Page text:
Alaska Airlines is doubling down on its position in San Francisco. Just over a week after joining the oneworld alliance, the airline is bringing a much-anticipated Alaska Lounge to the airport as it resumes more flights and plans to increase capacity for the summer in a push for travelers. The new lounge, which will open in late summer 2021, comes as Alaska alters its lounge membership policy this fall.
Alaska reveals lounge plans in San Francisco
Alaska Airlines has announced that it will open a new Alaska Lounge at San Francisco International Airport (SFO). Opening by the late summer of 2021, the airline will cater to premium Bay Area travelers’ needs with room to unwind and relax before a flight.
The new Alaska lounge will be located in Terminal 2. Alaska will move into the former American Airlines Admirals Club space. The Admirals Club at SFO is now in Terminal 1. Further information on the timing and additional details about the lounge will come in the next few months.
Sangita Woerner, Alaska Airlines’ senior vice president of marketing and guest experience, stated the following on the new Alaska lounge:
“We’re always looking for ways to be more responsive to our guests and offer amenities that make travel more relaxing. SFO has been the top-requested Alaska Lounge location by our guests for years. So many people are dreaming of travel this year, so we want to open up our newest Alaska Lounge as quickly and efficiently as possible – and renovating this space in Terminal 2 allows us to do that.”
A stunning new lounge
The new lounge will be the second-largest Alaska Lounge, just behind the airline’s flagship lounge in Seattle’s North Satellite Terminal. The SFO lounge is just under 10,000 square feet.
The Alaska Lounge at SFO’s Terminal 2 will include an espresso bar staffed by a trained barista. The lounge will offer a full bar for those age 21 and older, featuring complimentary local craft brews and West Coast wines and spirits.
Additional food options include made-to-order pancakes, steel-cut oatmeal, fresh salads, and hearty soups.
A new lounge policy is coming
In October 2021, Alaska Airlines is updating its membership for lounges. There will be two tiers for memberships:
- Alaska Lounge: access to all Alaska Lounges when flying on any airline at $450 annually ($350 for Alaska Airlines MVP, MVP Gold, and MVP Gold 75k members)
- Alaska Lounge Plus: access to Alaska Lounges in addition to an extended network of partner airline lounges including all American Airlines Admirals Clubs at $600 annually ($500 for Alaska Airlines MVP, MVP Gold, and MVP Gold 75k members)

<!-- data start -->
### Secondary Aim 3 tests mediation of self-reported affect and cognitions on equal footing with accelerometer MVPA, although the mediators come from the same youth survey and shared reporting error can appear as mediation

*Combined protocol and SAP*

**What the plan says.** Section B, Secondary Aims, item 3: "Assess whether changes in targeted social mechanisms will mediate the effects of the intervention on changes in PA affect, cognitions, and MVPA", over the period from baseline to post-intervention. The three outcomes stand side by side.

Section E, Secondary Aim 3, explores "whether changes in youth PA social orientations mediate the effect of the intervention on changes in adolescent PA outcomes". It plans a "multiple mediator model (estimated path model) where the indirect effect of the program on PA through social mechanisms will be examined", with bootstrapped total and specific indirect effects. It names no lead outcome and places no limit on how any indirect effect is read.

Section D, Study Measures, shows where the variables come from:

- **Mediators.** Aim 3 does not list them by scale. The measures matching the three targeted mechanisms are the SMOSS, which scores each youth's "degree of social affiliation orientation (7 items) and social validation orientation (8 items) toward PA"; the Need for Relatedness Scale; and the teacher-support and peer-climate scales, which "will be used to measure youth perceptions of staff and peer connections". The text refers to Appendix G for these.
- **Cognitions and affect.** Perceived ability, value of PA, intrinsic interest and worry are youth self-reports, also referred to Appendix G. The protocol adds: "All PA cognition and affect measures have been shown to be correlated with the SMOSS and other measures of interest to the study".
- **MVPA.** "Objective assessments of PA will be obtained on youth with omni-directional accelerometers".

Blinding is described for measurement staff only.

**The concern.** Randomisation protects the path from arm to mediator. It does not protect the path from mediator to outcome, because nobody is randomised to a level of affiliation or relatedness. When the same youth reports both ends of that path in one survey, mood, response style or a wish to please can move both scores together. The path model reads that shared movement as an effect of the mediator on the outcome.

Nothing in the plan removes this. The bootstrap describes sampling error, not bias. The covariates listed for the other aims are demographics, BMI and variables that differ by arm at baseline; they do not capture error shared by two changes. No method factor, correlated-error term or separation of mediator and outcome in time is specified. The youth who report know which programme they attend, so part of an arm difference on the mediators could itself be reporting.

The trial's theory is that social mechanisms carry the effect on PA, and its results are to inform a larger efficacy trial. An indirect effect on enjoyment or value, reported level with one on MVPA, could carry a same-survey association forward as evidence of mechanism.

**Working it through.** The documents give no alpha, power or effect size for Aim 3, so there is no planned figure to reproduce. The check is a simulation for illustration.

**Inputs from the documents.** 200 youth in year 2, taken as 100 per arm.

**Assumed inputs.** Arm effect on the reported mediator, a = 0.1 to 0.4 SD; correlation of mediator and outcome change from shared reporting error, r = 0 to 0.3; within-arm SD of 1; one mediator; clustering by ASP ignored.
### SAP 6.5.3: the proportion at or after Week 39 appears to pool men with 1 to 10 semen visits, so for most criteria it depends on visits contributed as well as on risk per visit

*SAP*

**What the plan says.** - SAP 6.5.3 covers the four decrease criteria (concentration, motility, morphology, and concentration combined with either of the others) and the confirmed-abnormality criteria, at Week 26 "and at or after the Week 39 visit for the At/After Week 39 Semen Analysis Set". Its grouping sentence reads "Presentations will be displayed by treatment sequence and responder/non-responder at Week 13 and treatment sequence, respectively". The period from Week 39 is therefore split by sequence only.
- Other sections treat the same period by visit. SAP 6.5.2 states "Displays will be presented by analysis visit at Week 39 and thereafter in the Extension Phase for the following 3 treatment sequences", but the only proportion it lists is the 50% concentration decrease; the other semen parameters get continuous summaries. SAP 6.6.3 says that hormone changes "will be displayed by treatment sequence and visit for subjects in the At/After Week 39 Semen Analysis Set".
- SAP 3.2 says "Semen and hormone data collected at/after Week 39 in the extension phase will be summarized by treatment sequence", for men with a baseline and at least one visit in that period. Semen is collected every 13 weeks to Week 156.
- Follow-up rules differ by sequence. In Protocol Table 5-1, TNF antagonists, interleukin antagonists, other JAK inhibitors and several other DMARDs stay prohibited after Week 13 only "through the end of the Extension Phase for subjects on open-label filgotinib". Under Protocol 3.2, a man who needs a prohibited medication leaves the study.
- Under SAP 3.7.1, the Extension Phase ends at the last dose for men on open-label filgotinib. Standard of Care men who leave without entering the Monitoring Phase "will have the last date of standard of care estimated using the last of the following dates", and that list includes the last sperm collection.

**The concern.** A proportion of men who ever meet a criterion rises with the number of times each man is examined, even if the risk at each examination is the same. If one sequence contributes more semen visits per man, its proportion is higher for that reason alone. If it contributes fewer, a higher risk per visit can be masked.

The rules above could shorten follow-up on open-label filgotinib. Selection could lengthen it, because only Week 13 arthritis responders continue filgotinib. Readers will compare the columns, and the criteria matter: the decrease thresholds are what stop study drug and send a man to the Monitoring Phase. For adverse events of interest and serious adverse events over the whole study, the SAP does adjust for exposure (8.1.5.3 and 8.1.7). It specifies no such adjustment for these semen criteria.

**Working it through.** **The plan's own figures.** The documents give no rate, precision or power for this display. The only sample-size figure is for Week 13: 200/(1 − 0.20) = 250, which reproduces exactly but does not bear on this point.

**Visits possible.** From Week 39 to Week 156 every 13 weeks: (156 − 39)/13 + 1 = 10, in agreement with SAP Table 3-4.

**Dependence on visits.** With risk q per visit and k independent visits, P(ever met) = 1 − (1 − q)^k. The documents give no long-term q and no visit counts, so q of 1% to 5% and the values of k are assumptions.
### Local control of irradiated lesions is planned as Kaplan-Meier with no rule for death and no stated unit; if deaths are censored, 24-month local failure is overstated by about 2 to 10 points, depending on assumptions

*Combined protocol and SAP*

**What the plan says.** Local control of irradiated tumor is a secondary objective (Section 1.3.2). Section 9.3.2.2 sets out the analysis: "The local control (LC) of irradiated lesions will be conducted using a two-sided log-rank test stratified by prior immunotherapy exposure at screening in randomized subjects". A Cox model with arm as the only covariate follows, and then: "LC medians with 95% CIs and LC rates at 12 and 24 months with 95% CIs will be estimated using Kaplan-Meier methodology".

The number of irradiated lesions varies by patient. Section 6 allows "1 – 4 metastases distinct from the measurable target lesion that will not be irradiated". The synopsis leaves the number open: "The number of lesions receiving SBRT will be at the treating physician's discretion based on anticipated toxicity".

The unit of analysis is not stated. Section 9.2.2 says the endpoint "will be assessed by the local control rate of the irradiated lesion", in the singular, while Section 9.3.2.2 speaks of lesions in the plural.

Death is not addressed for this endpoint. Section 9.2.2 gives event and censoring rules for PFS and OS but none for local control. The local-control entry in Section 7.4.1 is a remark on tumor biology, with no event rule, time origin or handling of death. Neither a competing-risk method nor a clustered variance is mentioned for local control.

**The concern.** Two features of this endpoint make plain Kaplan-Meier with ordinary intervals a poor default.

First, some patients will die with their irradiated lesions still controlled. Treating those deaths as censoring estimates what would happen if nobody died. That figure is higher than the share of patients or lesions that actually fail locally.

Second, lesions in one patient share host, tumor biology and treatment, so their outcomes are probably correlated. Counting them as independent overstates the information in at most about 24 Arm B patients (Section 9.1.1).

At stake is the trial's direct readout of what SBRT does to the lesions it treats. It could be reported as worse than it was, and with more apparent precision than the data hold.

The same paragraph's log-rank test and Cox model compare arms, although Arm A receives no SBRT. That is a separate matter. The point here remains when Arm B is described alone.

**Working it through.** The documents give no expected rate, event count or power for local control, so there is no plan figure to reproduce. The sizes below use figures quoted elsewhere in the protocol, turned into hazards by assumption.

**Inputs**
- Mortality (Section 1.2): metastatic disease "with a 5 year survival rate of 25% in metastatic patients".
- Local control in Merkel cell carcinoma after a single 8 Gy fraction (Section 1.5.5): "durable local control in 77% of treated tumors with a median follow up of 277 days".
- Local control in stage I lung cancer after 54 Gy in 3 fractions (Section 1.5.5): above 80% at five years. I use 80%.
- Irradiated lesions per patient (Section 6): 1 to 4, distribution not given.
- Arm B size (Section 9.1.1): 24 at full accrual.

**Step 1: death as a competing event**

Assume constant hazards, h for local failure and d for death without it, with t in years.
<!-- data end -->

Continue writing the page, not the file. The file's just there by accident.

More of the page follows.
A lounge membership may come complimentary with a new, top-tier elite category that Alaska expects to reveal later this year.
In addition to members, passengers traveling in first class, whether paid or on an award ticket, on flights operated by Alaska Airlines can access an Alaska Lounge only on the day of their flight.
Doubling down in San Francisco
Alaska Airlines is still focused on its position in the Bay Area. The airline currently operates more than 80 daily flights across the three Bay Area airports the carrier serves. Those three are San Francisco, San Jose, and Oakland.
Alaska currently has 24 destinations on its nonstop list from San Francisco, excluding the new routes slated to start this year. Not all of those see service currently due to the ongoing crisis but are expected to see service sometime this year as Alaska plans an aggressive ramp-up of capacity. This does not include the destinations it has access to, thanks to its partnership with American Airlines.
San Francisco is dominated by United Airlines, which operates a massive hub at the airport. Alaska did have a legacy presence in SFO, but that presence increased since the airline merged with Virgin America.
Virgin America focused on SFO as a base of operations. Since the merger, Alaska Airlines has maintained its position in the Bay Area, but it has also concentrated some growth around San Jose International Airport (SJC), which serves as another important base for the airline.
After joining the oneworld alliance, Alaska Airlines has access to a host of new customers, some of whom are loyal to other airlines and do not fly Alaska due to its limited ability to provide international long-haul connections.
Now that the airline is part of the alliance, its position in the Bay Area becomes all the more important for oneworld carriers like British Airways, Cathay Pacific, and Qantas, among others, which fly into SFO. This new Alaska Lounge should help the airline appeal to more premium travelers flying with the airline.
What do you think about Alaska’s new SFO lounge? Are you excited to see an Alaska Lounge come to San Francisco? Let us know in the comments!